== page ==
Thus did they make their moan throughout the city, while the Achaeans when they reached the Hellespont
went back every man to his own ship. But Achilles would not let the Myrmidons go, and spoke to his brave comrades saying, "Myrmidons, famed horsemen and my own trusted friends, not yet, I say, let us unyoke, but with horse and chariot draw near to the body and mourn Patroklos, in due honor to the dead. When we have had full comfort of lamentation we will unyoke our horses and take supper all of us here."
On this they all joined in a cry of wailing and Achilles led them in their lament. Thrice did they drive their chariots all sorrowing round the body, and Thetis stirred within them a still deeper yearning. The sands of the seashore and the men's armor were wet with their weeping, so great a minister of fear was he whom they had lost. Chief in all their mourning was the son of Peleus: he laid his bloodstained hand on the breast of his friend. "Fare well," he cried, "Patroklos, even in the house of Hades. I will now do all that I erewhile promised you; I will drag Hektor hither and let dogs devour him raw; twelve noble sons of Trojans will I also slay before your pyre to avenge you."
As he spoke he treated the body of noble Hektor with contumely, laying it at full length in the dust beside the bier of Patroklos. The others then put off every man his armor, took the horses from their chariots, and seated themselves in great multitude by the ship of the fleet descendant of Aiakos,
who thereon feasted them with an abundant funeral banquet. Many a goodly ox, with many a sheep and bleating goat did they butcher and cut up; many a tusked boar moreover, fat and well-fed, did they singe and set to roast in the flames of Hephaistos; and rivulets of blood flowed all round the place where the body was lying.
Then the princes of the Achaeans took the son of Peleus to Agamemnon, but hardly could they persuade him to come with them, so wroth was he for the death of his comrade. As soon as they reached Agamemnon's tent they told the serving-men to set a large tripod over the fire in case they might persuade the son of Peleus ‘to wash the clotted gore from this body, but he denied them sternly, and swore it with a solemn oath, saying, "Nay, by King Zeus, first and mightiest of all gods, it is not right [themis] that water should touch my body, till I have laid Patroklos on the flames, have built him a tomb [sêma], and shaved my head - for so long as I live no such second sorrow [akhos] shall ever draw nigh me. Now, therefore, let us do all that this sad festival demands, but at break of day, King Agamemnon, bid your men bring wood, and provide all else that the dead may duly take into the realm of darkness; the fire shall thus burn him out of our sight the sooner, and the people shall turn again to their own labors."
Thus did he speak, and they did even as he had said. They made haste to prepare the meal, they ate, and every man had his full share so that all were satisfied. As soon as they had had enough to eat and drink, the others went to their rest each in his own tent, but the son of Peleus lay grieving among his Myrmidons by the shore of the sounding sea, in an open place where the waves came surging in one after another. Here a very deep slumber took hold upon him and eased the burden of his sorrows, for his limbs were weary with chasing Hektor round windy Ilion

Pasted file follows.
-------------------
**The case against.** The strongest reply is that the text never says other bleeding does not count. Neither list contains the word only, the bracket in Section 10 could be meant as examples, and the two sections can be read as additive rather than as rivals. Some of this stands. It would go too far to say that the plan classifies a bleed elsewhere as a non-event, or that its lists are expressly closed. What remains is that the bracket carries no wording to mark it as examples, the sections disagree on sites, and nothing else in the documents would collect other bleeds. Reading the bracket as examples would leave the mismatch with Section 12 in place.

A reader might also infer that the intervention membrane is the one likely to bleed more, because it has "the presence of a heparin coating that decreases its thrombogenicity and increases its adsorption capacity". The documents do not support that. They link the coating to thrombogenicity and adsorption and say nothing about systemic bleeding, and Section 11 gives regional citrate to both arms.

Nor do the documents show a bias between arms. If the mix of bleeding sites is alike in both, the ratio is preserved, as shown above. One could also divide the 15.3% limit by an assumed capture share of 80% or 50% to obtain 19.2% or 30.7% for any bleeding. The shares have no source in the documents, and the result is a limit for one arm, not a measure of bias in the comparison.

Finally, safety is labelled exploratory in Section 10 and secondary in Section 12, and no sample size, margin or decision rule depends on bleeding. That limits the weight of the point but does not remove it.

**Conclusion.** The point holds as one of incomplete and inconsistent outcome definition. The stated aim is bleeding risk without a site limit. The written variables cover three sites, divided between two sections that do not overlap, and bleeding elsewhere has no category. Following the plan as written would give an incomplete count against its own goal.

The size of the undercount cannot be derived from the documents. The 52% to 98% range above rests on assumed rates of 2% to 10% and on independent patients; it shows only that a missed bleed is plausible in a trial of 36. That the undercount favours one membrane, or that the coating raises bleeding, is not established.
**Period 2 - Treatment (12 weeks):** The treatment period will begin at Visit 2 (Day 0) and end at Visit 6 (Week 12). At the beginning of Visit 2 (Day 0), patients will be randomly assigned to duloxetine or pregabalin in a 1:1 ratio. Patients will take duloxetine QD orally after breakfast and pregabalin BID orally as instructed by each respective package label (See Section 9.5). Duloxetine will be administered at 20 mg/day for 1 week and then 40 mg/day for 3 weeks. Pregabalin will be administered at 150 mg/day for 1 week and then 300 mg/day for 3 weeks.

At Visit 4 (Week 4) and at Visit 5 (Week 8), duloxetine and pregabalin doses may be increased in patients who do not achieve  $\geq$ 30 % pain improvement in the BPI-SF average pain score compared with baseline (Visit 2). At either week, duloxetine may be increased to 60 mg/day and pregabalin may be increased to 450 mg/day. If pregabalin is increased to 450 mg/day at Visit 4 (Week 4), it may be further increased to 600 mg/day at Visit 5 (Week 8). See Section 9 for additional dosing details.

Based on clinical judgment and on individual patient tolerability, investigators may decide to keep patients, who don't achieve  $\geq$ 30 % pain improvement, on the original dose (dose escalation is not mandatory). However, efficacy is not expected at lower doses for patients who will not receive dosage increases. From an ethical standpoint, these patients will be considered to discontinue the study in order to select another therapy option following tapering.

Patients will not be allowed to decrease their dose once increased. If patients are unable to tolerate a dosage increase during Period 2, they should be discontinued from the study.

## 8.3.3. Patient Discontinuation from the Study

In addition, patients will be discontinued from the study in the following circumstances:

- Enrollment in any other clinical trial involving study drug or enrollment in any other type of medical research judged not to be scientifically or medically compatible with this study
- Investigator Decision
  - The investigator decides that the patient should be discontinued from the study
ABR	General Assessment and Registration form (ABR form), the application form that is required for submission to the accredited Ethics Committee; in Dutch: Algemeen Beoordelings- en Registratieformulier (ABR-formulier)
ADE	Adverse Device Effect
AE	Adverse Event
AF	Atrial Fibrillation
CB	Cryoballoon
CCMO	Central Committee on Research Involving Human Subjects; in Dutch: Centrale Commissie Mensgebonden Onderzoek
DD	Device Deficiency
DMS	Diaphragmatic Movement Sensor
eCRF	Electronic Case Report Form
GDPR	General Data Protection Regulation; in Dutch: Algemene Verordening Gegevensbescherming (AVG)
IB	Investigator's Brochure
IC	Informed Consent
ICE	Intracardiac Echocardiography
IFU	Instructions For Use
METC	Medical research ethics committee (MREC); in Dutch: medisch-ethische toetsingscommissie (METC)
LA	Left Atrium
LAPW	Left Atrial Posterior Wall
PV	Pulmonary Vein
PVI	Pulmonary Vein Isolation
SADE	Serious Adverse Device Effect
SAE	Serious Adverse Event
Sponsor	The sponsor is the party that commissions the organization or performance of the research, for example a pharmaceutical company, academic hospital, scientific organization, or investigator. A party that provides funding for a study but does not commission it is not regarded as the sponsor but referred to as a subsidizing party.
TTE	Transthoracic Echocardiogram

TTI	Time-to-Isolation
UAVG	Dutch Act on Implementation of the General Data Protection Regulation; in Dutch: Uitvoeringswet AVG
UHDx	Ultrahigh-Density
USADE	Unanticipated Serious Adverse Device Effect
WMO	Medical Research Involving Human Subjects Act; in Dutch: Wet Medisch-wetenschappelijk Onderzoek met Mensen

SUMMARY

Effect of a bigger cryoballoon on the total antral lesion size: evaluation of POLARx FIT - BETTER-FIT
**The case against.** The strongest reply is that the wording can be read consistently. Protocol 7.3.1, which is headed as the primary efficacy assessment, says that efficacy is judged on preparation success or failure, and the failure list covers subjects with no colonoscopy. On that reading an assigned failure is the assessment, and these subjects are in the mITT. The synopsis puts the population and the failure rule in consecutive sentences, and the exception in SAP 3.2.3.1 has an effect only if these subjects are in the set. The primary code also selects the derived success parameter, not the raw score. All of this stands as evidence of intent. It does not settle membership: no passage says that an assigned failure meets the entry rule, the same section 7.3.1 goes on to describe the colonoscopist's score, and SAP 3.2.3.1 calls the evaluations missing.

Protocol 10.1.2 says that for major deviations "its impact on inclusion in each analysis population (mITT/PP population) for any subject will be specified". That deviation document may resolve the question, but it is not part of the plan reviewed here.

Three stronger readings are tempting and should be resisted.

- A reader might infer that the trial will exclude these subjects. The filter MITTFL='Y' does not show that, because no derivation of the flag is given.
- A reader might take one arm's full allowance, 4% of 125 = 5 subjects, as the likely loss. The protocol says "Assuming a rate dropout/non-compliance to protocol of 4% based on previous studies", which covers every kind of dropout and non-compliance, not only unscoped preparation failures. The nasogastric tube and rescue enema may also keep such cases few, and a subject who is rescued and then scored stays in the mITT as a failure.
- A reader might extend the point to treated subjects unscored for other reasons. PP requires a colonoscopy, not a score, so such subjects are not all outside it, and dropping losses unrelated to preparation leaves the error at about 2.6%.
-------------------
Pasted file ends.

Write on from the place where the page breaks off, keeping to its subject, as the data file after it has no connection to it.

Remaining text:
. Presently the sad spirit [psukhê] of Patroklos drew near him, like what he had been in stature, voice, and the light of his beaming eyes, clad, too, as he had been clad in life. The spirit hovered over his head and said-
"You sleep, Achilles, and have forgotten me; you loved me living, but now that I am dead you think for me no further. Bury me with all speed that I may pass the gates of Hades; the ghosts [psukhai], vain shadows of men that can labor no more, drive me away from them; they will not yet suffer me to join those that are beyond the river, and I wander all desolate by the wide gates of the house of Hades. Give me now your hand I pray you, for when you have once given me my dues of fire, never shall I again come forth out of the house of Hades. Nevermore shall we sit apart and take sweet counsel among the living; the cruel fate which was my birth-right has yawned its wide jaws around me - nay, you too Achilles, peer of gods, are doomed to die beneath the wall of the noble Trojans.
"One prayer more will I make you, if you will grant it; let not my bones be laid apart from yours, Achilles, but with them; even as we were brought up together in your own home, what time Menoitios brought me to you as a child from Opoeis because by a sad spite I had killed the son of Amphidamas - not of set purpose, but in childish quarrel over the dice. The horseman Peleus took me into his house, entreated me kindly, and named me to be your squire [therapôn]; therefore let our bones lie in but a single urn, the two-handled golden vase given to you by your mother."